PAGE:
A: Something recent you’ve been led to do is train as a Creighton FertilityCare Practioner. Explain the process of becoming one.
J/E: Becoming a Creighton FertilityCare Practitioner is much more involved than I realized when I said yes to the program, but it has been such a rewarding experience and I love what I do. It is designed as an 18 month program during which students participate in a 2 part supervised internship. At the beginning of each internship phase, students attend a week long education phase led by our supervisors and Creighton trained Medical Consultants. Our training covers topics like, history of NFP methods, reproductive anatomy and physiology, as well as extensive teaching in case management.
During our 18 month program we are required to complete assignments, send case files and check in with our supervisor frequently. We have to meet client quotas at each phase of our program and have an onsite visit where our supervisors observe us with an actual client. Once we have met all the requirements in the education and internship phase we are given permission to sit for our final exam. It’s a long process and a lot of hard work, but the program really prepares us well for this allied health profession. I am proud to be a part of it all. Earlier this year my colleague and I opened Restore FertilityCare Center where we work with our clients here locally in Southern California as well as long distance via Skype.
A: What lead you to serve the Church and other couples in this way?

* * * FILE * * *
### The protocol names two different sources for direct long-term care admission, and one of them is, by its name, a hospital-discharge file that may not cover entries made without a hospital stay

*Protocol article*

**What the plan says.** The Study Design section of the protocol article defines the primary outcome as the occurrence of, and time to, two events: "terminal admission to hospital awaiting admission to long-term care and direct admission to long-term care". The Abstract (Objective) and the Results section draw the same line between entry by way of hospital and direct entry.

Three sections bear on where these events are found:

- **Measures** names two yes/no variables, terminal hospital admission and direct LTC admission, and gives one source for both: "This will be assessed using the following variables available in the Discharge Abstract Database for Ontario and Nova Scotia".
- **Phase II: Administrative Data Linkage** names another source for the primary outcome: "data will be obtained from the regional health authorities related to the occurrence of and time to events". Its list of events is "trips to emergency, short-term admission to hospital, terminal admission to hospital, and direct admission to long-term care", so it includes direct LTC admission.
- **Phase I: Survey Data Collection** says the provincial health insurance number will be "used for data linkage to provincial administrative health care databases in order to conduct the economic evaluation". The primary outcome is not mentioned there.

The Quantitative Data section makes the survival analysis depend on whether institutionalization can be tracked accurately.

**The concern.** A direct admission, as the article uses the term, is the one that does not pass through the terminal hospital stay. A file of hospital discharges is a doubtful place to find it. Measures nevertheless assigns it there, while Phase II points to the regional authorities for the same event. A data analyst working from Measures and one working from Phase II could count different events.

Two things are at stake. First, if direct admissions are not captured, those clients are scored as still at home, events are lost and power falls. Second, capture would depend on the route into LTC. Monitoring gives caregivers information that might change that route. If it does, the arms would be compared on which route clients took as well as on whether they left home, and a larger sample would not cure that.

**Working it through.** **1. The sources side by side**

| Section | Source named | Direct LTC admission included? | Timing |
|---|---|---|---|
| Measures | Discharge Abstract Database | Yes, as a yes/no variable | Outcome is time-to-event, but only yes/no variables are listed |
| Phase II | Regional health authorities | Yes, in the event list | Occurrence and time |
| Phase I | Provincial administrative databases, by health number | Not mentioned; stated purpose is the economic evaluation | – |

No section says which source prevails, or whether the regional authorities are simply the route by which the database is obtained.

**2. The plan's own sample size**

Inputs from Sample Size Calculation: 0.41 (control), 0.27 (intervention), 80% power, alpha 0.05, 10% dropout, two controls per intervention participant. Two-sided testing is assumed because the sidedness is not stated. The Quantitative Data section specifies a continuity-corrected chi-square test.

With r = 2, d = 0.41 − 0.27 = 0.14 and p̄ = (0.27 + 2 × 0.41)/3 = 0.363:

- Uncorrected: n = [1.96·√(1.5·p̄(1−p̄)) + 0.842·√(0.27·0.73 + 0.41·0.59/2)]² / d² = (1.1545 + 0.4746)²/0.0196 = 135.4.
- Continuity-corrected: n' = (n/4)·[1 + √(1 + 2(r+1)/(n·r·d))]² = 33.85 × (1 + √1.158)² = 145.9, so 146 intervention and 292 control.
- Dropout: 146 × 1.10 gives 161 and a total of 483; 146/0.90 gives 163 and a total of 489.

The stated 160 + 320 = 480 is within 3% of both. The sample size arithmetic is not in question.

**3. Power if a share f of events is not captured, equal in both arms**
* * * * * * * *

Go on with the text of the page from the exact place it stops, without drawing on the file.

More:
J/E: I originally learned to chart my fertility with Creighton during college in preparation for marriage. I love what NFP has done for my husband in I in our marriage and I really believe in using Natural Family Planning for so many reasons. I was invited to become a practitioner by the chaplain of the high school where I was teaching at the time. I said yes because I strongly believe in NFP. I am passionate about Theology of the Body and about the wisdom in the church’s teaching on NFP, so it was a natural fit for me. This work has provided me with so many opportunities to share Theology of the Body all over my diocese since I get invited to speak quite often.
A: What other ministries are you involved in as a couple?
J/E: Two years ago we attended a Marriage Encounter Weekend together and our involvement in this ministry has made a tremendous impact on our marriage and family life. After our weekend we became heavily involved in our local Marriage Encounter community and we were invited to be on the presenting team. Finally, this past May, we attended our training weekend called a “Deeper Weekend” where we were taught how to give the weekends for others. We are currently in the process of preparing our first set of talks.
A: If there was one sentence you could give to newly engaged couples as a piece of advice, what would you say